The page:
1. China-based AI startup Megvii will have to answer questions - including some related to the recent U.S. blacklist - from the Hong Kong Stock Exchange before it can move forward with its planned IPO, Bloomberg reported on Friday. The company, which filed an application for a Hong Kong share sale in August, met with Hong Kong Exchanges & Clearing Ltd.’s listing committee on Thursday. The committee reportedly had questions related to public complaints over whether Megvii adequately disclosed risks related to U.S. sanctions. According to Bloomberg, an online campaign is urging people to send complaints to the committee and ask it not to approve the company's listing application. Megvii is among several Chinese companies that was blacklisted by the U.S. government over its alleged involvement in human rights violations against Muslim minorities in China. - BLOOMBERG
2. Bill Gates says it's difficult - if not impossible - to limit the sharing of scientific research in AI. Speaking at the Bloomberg New Economy Forum in Beijing on Thursday, Gates said there's no going back from the U.S. tradition of openly sharing scientific research, which he said particularly has an advantage in the AI field. "AI is very hard to put back in the bottle and whoever has the open system will so vastly get ahead," Gates said. Openly sharing research is one of the reasons people come to work at Microsoft, he noted. "We gladly pay their salaries, but if we didn't have that publishing approach, those people would go and work somewhere else," Gates said. - BUSINESS INSIDER
3. Google employees and the military mistrust the tech giant's pursuit of military cloud computing contracts. The issue dates back to a 2017 decision by Google to open an artificial intelligence lab in Beijing. A year later, Google employees successfully pressured management to withdraw from a secret government program that used commercial AI software to analyze images captured by military drones, which many military leaders viewed as unpatriotic. The result is a perfect storm, with employees threatening open rebellion and government officials joking about canceling their Gmail accounts to avoid "aiding the enemy." - BLOOMBERG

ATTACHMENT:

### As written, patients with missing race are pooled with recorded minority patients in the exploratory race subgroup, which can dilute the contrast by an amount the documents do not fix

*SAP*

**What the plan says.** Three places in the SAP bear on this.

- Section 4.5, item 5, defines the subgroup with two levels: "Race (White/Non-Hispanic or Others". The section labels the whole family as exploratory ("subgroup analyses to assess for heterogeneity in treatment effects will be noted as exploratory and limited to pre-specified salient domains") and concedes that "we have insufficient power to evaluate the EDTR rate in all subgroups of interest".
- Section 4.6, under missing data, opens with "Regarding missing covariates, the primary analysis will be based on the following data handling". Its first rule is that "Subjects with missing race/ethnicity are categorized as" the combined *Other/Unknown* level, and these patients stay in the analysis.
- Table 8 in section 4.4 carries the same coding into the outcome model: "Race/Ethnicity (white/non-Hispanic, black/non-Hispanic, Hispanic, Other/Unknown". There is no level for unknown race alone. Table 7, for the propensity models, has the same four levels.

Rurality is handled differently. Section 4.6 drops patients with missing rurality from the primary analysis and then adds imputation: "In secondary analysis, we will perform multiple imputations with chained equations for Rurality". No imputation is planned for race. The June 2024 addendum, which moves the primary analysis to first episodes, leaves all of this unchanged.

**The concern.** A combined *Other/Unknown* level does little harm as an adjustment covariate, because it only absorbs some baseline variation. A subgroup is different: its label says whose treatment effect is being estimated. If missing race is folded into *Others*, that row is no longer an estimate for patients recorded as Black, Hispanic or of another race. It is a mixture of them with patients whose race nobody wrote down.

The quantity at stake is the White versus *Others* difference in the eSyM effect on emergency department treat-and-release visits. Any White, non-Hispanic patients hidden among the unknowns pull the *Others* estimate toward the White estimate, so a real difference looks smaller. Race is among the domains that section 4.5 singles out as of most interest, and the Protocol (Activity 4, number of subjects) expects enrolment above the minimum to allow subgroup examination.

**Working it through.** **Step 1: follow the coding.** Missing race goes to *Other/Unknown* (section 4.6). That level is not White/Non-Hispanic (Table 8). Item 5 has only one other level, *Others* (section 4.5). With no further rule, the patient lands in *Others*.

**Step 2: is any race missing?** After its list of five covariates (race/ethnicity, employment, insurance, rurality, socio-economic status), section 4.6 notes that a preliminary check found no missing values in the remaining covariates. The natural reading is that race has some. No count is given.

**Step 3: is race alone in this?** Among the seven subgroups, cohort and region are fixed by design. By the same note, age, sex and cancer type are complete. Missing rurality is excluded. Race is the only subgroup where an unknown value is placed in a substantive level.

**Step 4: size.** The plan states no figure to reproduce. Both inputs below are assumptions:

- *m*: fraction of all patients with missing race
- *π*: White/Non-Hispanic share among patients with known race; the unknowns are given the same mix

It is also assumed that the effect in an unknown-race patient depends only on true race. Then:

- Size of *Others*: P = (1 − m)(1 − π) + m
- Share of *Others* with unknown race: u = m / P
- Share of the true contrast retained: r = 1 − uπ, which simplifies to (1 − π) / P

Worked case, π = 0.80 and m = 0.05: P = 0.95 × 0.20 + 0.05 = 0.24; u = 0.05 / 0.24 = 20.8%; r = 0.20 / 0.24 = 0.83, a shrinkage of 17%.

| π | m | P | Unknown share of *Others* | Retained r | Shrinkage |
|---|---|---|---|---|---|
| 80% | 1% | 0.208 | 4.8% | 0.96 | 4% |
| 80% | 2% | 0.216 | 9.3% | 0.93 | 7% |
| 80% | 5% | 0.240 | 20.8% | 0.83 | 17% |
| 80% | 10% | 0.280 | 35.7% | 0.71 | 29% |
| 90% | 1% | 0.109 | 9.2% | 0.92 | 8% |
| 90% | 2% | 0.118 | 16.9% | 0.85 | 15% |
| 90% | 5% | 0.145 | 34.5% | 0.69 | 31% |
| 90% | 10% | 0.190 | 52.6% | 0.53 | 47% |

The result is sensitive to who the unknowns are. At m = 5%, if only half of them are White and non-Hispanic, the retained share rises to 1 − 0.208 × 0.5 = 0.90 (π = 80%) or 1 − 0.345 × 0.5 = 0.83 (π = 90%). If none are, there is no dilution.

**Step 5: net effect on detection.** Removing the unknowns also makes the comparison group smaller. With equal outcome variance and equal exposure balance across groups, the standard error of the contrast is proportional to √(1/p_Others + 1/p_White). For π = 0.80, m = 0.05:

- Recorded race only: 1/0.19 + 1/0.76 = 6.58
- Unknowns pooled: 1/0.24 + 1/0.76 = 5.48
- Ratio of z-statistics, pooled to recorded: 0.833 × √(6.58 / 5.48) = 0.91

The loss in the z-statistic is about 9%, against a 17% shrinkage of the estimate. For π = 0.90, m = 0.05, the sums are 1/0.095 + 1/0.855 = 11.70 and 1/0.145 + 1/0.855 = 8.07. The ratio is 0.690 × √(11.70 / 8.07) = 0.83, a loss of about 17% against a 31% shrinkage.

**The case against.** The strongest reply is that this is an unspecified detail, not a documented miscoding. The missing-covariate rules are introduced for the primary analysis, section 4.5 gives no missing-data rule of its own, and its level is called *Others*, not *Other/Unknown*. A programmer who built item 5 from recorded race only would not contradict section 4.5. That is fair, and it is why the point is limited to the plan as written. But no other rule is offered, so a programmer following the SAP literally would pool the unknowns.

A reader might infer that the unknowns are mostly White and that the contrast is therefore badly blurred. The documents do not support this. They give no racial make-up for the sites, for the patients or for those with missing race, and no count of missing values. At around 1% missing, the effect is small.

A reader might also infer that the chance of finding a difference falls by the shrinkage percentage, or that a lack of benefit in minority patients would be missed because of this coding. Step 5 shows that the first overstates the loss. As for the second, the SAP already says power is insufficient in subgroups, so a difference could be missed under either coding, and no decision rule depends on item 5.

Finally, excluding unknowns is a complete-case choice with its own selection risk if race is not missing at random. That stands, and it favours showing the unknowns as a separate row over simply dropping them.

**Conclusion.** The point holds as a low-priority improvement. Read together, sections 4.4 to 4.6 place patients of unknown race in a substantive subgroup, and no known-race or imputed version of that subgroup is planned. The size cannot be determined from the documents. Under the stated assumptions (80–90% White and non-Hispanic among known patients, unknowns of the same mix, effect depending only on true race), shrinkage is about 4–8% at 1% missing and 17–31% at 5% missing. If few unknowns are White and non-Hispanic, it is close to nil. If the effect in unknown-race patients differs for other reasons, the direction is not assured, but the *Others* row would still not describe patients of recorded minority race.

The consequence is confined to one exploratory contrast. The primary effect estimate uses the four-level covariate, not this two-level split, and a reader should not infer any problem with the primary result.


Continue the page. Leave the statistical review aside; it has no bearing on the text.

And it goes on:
4. A researcher from Prague trained an algorithm to identify who wrote which scenes in Shakespeare’s "Henry VIII." According to literary analysts, Shakespeare collaborated with the playwright John Fletcher on the play, but scientists and historians had yet to identify who wrote which parts. Petr Plecháč, at the Czech Academy of Sciences in Prague, trained a machine-learning algorithm to recognize the writing style of both authors based on some of their previous works. The algorithm confirmed that Fletcher wrote scenes amounting to almost half of "Henry VIII" and revealed how the authorship often changes for new scenes and near the end of previous ones. - MIT TECH REVIEW
5. IDC and Forrester recently made their annual predictions for the AI industry next year and beyond. Based on their surveys and other data, the firms believe that:
25 percent of Fortune 500 companies will add AI building blocks - such as text analytics and machine learning - to their Robotic Process Automation efforts, forming hundreds of new intelligent process automation (IPA) use cases.